In part six of our series on Harry’s favorite Hawaiian postcard collecting interests, we shall take a look at some real photo surfing-related postcards. We shall start with a cross-section of early surfing cards, illustrated by a mixture of classics and favorites – Harry’s, mine and consensus. Then we will focus on Harry’s three main surfing postcard interests – those featuring Duke Kahanamoku, those taken by R.J. Baker and those either featuring or taken by Tom Blake. This is the grand finale of the surfing section, so sit back and enjoy!
Classics & Favorites
The Hawaiian Historical Society has a large photograph of outrigger canoes and young surfers standing with their boards on Waikiki Beach, to the west side of ‘Apuakehau Stream. The photo is captioned “Surf Canoes and Surf Bathers at Waikiki Beach”. If you look closely, you can see this shot was taken in front of the Outrigger Canoe Club’s thatched-roof Dance Hall (rear left) and the Moana Hotel (rear center).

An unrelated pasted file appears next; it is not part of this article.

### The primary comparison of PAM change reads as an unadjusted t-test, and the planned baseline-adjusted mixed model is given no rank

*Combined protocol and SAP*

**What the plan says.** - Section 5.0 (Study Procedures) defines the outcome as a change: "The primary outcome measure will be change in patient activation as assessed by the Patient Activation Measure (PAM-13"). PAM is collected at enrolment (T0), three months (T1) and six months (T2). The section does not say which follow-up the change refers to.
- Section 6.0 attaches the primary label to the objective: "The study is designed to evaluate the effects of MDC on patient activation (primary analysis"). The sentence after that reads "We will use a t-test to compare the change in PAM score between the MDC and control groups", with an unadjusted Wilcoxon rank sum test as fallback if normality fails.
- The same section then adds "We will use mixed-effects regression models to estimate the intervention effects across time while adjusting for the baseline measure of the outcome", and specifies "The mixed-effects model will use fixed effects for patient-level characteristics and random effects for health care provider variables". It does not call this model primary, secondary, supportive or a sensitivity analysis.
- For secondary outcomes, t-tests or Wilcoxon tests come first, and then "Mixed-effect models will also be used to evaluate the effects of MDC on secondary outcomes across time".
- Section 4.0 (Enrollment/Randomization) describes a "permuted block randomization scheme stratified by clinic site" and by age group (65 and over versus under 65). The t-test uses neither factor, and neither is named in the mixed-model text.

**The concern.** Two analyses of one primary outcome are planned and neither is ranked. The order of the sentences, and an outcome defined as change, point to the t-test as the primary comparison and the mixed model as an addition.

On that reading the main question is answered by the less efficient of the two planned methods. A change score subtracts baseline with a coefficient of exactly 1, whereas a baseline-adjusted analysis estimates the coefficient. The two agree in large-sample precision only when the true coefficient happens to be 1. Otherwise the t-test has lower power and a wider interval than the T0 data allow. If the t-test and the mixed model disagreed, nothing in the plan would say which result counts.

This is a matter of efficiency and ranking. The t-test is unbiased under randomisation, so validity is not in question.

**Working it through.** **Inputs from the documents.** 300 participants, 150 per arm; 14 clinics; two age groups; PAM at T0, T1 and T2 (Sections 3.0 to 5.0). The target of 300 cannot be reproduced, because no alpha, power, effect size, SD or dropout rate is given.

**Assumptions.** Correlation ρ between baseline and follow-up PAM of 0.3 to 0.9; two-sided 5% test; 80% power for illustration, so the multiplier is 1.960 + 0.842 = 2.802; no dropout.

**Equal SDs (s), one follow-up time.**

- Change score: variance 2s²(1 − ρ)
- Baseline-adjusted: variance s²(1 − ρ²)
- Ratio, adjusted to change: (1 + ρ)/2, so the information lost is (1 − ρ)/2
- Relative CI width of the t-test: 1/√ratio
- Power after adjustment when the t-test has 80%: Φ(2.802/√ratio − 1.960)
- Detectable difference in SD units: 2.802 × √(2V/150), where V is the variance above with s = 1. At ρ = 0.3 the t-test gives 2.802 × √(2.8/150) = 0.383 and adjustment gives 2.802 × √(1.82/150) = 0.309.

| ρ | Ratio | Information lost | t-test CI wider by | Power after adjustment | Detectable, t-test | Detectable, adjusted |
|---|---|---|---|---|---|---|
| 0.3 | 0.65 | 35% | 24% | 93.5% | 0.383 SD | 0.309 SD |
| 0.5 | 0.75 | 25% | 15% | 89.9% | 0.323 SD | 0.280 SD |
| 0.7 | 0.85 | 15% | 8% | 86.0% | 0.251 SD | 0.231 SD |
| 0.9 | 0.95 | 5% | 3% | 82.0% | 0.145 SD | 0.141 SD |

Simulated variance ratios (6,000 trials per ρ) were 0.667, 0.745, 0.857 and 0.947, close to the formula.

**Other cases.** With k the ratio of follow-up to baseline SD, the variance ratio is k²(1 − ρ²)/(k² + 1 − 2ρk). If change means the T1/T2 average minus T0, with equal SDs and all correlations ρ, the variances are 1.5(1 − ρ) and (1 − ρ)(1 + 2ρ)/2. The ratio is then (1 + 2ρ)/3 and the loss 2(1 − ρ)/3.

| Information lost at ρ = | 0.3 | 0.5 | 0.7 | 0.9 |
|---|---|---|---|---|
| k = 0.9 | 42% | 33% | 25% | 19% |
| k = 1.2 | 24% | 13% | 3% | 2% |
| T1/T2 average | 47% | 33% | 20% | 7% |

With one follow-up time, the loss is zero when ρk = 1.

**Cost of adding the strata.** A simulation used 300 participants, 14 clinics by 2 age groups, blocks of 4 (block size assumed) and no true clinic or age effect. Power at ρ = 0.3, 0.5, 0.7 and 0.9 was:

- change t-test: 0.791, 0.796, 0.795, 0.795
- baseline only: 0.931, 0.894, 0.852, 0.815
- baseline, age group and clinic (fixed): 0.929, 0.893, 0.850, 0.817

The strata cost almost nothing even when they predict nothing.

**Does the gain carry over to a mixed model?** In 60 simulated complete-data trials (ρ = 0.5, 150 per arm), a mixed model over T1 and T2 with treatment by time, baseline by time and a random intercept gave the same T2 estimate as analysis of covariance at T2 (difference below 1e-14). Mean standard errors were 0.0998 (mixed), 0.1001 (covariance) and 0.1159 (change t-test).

As the Outrigger Club building was completed in 1909, and judging from the style of the boards – it is likely this photo was taken around 1910-12 (see Figure 1). This is one of every collector’s favorite Hawaiian surfing-related images. We tend to have a thing about early images featuring surfers with their boards – and this image is quite extraordinary!
As luck would have it, someone at the time cropped the photograph and turned it into a classic surfing postcard (see Figure 2).
These next three cards are among my personal favorites, as they were likely one-offs by an amateur photographer and, as such, include an inherent charm (see Figures 3 and 4). I find the photograph shown on the postcard in Figure 4 to be the definition of “being in the right place at the right time”. The card is dated 1913 at the top and that was well before Tom Blake’s waterproof camera housing. Therefore, this shot must was likely taken from an outrigger canoe and the photographer happened to catch the smiling surfer perfectly! Harry loved this card.
It seems that none of us can resist an early photograph or postcard that features a pretty girl standing in front of a surfboard planted in the sand (surfer’s fetish?). This next postcard has an undivided back. However, the stamp stamp box is AZO with two triangles facing up and two down – indicating the card was produced between 1918 and 1930. She kind of looks like a 1920s flapper (see Figure 5).